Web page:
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Default risks rise as growth sputters

By Rahul Ghosh (China Daily) Updated: 2015-06-16 09:12

Nevertheless, nonperforming loan formation and impairment charges at Chinese banks will accelerate in coming quarters as corporate borrowers' cash flows weaken. The official NPL ratio is low, at 1.39 percent at the end of the first quarter. However, it is rising-and the figure for the first quarter was also low because of a large rise in write-offs during that time.

The expected rise in delinquencies will be evident among small and medium-sized enterprises, including those operating in the wholesale retail, manufacturing and shipping sectors. However, problem loans are not just limited to SMEs. Several Chinese banks indicated in their full-year results for 2014 that delinquencies from large borrowers and State-owned enterprises are rising.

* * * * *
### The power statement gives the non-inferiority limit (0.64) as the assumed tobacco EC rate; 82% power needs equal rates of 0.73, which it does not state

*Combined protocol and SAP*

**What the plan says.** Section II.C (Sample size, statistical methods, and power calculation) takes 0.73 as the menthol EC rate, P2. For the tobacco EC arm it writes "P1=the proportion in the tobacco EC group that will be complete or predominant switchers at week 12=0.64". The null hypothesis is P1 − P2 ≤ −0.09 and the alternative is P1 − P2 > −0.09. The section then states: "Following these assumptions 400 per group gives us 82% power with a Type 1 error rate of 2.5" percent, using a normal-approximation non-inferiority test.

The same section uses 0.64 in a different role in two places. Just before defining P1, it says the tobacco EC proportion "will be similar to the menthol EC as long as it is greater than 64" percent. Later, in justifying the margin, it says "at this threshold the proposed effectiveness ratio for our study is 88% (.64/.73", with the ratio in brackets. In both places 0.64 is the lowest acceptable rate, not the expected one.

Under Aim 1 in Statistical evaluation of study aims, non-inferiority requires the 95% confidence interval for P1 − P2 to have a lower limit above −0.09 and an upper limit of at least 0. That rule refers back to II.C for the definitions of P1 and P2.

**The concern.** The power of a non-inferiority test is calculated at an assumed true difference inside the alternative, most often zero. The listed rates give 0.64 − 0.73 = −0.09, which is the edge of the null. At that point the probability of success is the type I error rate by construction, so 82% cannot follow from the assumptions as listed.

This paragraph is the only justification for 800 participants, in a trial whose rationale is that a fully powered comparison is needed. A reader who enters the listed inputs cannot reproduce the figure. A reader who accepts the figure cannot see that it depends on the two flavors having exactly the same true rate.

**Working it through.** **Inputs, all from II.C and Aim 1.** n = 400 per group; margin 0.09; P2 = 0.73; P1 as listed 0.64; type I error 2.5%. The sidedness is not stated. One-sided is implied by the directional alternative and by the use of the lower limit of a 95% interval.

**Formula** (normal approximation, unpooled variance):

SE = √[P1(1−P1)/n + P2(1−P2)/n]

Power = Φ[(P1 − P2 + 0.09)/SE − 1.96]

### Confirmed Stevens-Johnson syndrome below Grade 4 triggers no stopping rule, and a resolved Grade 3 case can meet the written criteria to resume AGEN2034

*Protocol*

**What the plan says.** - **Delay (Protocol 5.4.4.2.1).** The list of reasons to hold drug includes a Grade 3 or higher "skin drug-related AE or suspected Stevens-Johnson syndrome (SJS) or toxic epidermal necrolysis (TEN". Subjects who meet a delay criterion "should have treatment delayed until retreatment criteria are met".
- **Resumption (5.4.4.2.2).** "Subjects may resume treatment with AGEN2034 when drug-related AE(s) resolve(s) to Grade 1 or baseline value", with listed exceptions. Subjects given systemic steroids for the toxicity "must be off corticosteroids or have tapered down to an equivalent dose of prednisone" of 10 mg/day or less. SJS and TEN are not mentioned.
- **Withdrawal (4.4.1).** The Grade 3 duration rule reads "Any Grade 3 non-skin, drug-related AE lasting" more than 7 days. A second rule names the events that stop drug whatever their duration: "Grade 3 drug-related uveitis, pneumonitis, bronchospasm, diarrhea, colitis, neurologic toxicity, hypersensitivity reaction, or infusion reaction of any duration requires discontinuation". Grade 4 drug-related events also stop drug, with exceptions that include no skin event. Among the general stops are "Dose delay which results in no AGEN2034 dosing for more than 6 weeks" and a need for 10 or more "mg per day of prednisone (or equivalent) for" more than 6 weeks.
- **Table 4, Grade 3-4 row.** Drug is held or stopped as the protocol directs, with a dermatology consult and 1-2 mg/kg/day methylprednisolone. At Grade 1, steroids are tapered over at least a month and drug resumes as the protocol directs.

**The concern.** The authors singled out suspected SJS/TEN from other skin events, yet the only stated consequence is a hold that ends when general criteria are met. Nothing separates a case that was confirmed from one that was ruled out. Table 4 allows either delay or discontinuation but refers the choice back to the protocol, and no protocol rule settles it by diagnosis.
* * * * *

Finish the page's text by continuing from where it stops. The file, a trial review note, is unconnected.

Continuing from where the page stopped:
In the past, SOE defaults on bank loans have been far lower than those for privately owned companies and, while this will remain the case, the default probability for smaller and less strategically important SOEs will continue increasing.

The government is likely to adopt a more selective approach to supporting the SOEs. And in all likelihood, the credit quality and support that can be expected for SOEs will increasingly diverge, based on each entity's relative importance to the central as well as regional and local governments, and to their parents, if they are the subsidiaries of large SOEs.

The author is a vice-president and senior research writer at Moody's Investors Service in Singapore. The views do not necessarily reflect those of China Daily.

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